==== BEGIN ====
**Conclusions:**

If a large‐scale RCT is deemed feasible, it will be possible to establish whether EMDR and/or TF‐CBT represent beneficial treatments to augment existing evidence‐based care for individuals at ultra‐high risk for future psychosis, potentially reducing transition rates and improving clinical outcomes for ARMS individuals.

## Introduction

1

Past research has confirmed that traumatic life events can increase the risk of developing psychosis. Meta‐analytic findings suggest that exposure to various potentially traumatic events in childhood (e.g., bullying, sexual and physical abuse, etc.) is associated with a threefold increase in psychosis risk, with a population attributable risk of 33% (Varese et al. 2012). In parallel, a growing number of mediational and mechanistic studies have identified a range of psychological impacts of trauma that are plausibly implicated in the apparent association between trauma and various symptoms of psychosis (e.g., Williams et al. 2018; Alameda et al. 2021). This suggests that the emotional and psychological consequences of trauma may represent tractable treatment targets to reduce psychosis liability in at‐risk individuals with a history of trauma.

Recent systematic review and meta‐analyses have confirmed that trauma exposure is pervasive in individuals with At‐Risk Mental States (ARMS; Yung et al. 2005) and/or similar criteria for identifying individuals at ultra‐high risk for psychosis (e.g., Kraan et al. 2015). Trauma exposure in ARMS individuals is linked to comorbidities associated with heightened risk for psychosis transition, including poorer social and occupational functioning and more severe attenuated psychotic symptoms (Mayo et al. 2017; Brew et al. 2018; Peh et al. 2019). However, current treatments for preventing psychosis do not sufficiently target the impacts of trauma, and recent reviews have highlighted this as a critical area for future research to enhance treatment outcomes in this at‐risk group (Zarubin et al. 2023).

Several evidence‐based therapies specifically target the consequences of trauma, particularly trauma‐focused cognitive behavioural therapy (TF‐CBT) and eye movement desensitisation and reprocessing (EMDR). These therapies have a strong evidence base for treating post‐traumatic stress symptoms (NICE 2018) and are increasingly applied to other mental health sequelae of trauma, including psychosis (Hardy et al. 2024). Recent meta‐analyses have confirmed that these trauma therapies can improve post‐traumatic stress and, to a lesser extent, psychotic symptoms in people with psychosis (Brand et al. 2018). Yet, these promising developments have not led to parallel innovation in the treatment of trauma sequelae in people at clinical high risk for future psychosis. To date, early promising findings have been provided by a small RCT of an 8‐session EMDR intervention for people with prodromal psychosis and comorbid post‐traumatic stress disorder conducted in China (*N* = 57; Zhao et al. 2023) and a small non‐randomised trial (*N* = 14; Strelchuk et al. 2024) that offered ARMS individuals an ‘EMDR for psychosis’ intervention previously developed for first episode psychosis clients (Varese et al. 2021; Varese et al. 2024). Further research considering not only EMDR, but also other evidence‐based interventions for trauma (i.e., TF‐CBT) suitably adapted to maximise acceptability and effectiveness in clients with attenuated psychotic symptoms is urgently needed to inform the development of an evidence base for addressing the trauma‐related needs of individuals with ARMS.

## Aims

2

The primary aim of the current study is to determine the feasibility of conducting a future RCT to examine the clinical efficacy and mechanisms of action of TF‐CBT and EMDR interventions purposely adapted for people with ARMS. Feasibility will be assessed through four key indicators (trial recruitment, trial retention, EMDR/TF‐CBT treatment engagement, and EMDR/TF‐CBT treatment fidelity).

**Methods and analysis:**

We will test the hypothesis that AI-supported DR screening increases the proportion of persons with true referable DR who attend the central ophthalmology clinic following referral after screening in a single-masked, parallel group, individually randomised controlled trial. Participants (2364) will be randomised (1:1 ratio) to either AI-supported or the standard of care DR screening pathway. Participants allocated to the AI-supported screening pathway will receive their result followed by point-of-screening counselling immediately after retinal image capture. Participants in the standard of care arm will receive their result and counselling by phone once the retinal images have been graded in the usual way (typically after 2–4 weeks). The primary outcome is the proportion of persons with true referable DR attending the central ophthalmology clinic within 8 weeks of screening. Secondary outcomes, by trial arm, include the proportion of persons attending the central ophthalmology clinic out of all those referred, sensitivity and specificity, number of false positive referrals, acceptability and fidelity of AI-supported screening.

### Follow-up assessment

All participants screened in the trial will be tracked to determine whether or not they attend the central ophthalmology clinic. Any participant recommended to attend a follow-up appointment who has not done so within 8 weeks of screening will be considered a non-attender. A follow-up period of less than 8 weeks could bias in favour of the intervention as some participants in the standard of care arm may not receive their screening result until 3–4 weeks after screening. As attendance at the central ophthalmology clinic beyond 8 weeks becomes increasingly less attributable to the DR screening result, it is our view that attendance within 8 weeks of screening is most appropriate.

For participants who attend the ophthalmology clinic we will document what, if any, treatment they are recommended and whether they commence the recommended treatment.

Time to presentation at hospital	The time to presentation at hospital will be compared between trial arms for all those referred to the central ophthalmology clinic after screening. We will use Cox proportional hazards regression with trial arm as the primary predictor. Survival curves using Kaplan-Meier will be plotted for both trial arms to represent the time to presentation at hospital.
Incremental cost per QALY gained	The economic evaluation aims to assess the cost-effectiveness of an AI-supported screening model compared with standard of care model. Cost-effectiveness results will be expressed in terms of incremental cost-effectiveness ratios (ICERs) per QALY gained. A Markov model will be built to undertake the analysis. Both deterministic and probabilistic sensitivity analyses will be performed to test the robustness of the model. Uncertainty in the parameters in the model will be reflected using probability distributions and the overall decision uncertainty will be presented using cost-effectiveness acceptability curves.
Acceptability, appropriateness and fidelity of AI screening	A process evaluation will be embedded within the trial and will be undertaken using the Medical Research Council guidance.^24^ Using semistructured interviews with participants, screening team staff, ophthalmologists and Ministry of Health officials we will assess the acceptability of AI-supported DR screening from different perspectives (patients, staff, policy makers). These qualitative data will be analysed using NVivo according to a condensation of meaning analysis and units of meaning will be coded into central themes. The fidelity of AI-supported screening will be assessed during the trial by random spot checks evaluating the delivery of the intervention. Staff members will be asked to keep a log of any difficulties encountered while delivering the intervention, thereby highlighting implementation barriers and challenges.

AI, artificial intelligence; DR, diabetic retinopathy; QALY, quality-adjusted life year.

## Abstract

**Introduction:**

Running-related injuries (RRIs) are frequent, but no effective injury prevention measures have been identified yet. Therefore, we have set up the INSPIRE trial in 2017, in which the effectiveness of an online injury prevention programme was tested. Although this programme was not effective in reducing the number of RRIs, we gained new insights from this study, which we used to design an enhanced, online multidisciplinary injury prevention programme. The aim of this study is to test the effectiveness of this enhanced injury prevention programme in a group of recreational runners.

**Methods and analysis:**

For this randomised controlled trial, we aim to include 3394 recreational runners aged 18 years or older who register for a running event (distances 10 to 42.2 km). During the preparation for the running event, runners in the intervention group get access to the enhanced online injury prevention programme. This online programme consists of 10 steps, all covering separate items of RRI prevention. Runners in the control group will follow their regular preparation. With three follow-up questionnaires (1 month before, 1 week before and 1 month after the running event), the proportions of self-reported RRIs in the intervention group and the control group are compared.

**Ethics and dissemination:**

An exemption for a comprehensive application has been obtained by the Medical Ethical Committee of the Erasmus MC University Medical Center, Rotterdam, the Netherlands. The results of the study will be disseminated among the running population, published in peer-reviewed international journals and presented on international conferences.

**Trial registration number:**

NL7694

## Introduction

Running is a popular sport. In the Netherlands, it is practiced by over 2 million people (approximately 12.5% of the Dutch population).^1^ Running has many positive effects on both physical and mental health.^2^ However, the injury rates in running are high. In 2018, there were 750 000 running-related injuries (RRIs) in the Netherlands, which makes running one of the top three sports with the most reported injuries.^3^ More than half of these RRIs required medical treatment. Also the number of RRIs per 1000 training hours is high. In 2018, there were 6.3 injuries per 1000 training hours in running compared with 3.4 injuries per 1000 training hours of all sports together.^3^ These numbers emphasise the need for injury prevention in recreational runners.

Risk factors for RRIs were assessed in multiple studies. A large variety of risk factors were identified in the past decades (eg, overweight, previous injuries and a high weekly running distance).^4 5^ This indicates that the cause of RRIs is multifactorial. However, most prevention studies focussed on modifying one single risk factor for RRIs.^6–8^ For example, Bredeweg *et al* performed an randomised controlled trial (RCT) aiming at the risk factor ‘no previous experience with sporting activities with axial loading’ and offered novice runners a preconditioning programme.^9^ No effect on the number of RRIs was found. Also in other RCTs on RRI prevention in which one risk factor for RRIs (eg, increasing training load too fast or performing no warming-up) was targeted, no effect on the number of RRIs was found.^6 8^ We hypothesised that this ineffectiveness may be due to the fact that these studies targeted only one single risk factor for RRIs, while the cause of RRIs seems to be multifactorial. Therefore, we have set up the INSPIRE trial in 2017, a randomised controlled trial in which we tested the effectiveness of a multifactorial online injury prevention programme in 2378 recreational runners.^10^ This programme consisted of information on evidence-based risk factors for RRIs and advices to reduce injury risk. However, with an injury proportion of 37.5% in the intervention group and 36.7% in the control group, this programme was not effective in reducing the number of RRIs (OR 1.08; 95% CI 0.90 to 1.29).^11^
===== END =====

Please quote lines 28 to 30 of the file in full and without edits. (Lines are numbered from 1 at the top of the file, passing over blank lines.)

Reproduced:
NL7694

## Introduction

Running is a popular sport. In the Netherlands, it is practiced by over 2 million people (approximately 12.5% of the Dutch population).^1^ Running has many positive effects on both physical and mental health.^2^ However, the injury rates in running are high. In 2018, there were 750 000 running-related injuries (RRIs) in the Netherlands, which makes running one of the top three sports with the most reported injuries.^3^ More than half of these RRIs required medical treatment. Also the number of RRIs per 1000 training hours is high. In 2018, there were 6.3 injuries per 1000 training hours in running compared with 3.4 injuries per 1000 training hours of all sports together.^3^ These numbers emphasise the need for injury prevention in recreational runners.